PEERS Perspectives is a blog series that offers thoughts and reflections from our staff and community members on mental health, current events, and the ways they affect our lives.
Today’s post on Mental Health perspective is written by Program Evaluation Specialist Sarah Marxer
Gratitude for the Peer/Consumer Community
In this time when we have to be so much more separate from each other than we’re used to, I’ve been thinking about how important it is to me to be part of the PEERS community — and the broader community of people with lived experience of mental health challenges. Today, I offer this appreciation of our community. Thank you for being a part of it.
What do I love about this community? Here are three things.
Lots of communities and organizations aspire to be welcoming and inclusive, but I’ve never experienced a community that puts this idea into practice as well as the peer community. For example, at gatherings like the annual conference of the Alameda County Pool of Consumer Champions (POCC), almost everyone gives a warm welcome to anyone who comes to sit at their table. Do we have further to go and more to learn about how to welcome everyone? Most certainly — but the rest of the world has a lot to learn from us about being truly inclusive. No one has to earn their way into this community.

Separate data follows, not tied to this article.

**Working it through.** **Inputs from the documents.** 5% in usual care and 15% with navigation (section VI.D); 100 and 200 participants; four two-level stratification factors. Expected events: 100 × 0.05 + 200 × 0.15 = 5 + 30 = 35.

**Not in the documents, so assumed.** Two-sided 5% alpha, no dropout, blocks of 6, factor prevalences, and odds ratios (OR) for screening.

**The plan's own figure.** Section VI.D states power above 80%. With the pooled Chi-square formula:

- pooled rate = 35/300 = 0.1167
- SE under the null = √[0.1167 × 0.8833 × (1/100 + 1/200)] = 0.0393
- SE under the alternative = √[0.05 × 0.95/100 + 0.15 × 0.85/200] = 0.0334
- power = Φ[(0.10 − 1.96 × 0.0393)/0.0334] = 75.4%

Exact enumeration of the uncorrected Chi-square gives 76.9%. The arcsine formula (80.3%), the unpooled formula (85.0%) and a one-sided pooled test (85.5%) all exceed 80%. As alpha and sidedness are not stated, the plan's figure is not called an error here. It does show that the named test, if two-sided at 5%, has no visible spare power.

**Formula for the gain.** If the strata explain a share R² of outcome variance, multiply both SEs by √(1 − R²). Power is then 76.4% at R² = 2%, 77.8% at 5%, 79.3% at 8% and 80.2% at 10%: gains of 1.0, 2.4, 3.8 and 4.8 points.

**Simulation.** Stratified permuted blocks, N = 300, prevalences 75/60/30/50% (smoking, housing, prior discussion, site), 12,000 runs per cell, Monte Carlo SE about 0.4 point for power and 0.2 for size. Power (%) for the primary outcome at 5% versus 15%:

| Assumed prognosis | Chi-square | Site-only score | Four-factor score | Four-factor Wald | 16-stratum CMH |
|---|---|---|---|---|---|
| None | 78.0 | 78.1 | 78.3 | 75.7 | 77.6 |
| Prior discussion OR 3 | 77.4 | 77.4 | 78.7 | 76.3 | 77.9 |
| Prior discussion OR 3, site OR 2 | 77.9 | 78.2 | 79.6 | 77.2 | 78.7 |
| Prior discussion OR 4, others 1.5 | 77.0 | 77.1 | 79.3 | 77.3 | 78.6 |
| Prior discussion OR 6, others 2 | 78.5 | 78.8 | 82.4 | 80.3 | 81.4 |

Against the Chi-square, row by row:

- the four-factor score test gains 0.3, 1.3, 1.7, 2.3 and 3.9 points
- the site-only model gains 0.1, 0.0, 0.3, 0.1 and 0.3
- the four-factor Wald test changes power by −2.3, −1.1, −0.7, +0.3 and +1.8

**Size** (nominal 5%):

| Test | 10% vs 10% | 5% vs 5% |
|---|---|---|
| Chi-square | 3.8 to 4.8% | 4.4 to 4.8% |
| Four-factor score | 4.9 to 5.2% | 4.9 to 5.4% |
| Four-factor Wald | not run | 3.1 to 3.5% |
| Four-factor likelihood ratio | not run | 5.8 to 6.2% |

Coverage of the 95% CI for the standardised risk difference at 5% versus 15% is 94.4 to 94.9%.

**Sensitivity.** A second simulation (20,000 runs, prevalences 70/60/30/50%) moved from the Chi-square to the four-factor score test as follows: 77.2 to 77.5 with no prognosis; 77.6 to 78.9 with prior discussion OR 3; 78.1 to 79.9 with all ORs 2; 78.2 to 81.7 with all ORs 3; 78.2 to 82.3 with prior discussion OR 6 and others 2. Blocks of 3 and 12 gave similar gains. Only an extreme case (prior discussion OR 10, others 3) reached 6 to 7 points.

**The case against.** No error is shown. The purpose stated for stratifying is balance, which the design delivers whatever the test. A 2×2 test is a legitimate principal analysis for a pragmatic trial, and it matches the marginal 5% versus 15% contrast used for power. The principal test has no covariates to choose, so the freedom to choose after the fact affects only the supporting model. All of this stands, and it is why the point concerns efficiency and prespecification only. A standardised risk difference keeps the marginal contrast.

It’s Okay Not to Be Okay
This community is a place where it really is okay not to be okay. We know how to make space for people to be having a hard time, without trying to fix it or pretend that’s not what’s happening.
Room for Differences
One of the most remarkable things about people with lived experiences of mental health challenges is the amazing diversity in what’s helped and hurt us — and our tolerance for those differences. In our community, you might find yourself sitting next to someone who had a radically different experience of the same thing. For example, one person might feel that getting a diagnosis saved their life, while another feels that getting that same diagnosis almost ruined their life. Maybe your religion was the greatest source of harm to you, while religion is what made another person’s recovery possible. The same goes for so many things: medication, hospitalization, etc. This community makes room for our wildly different experiences and paths to healing.
That’s the beginning of my list of things I love about this community. What do you love about it?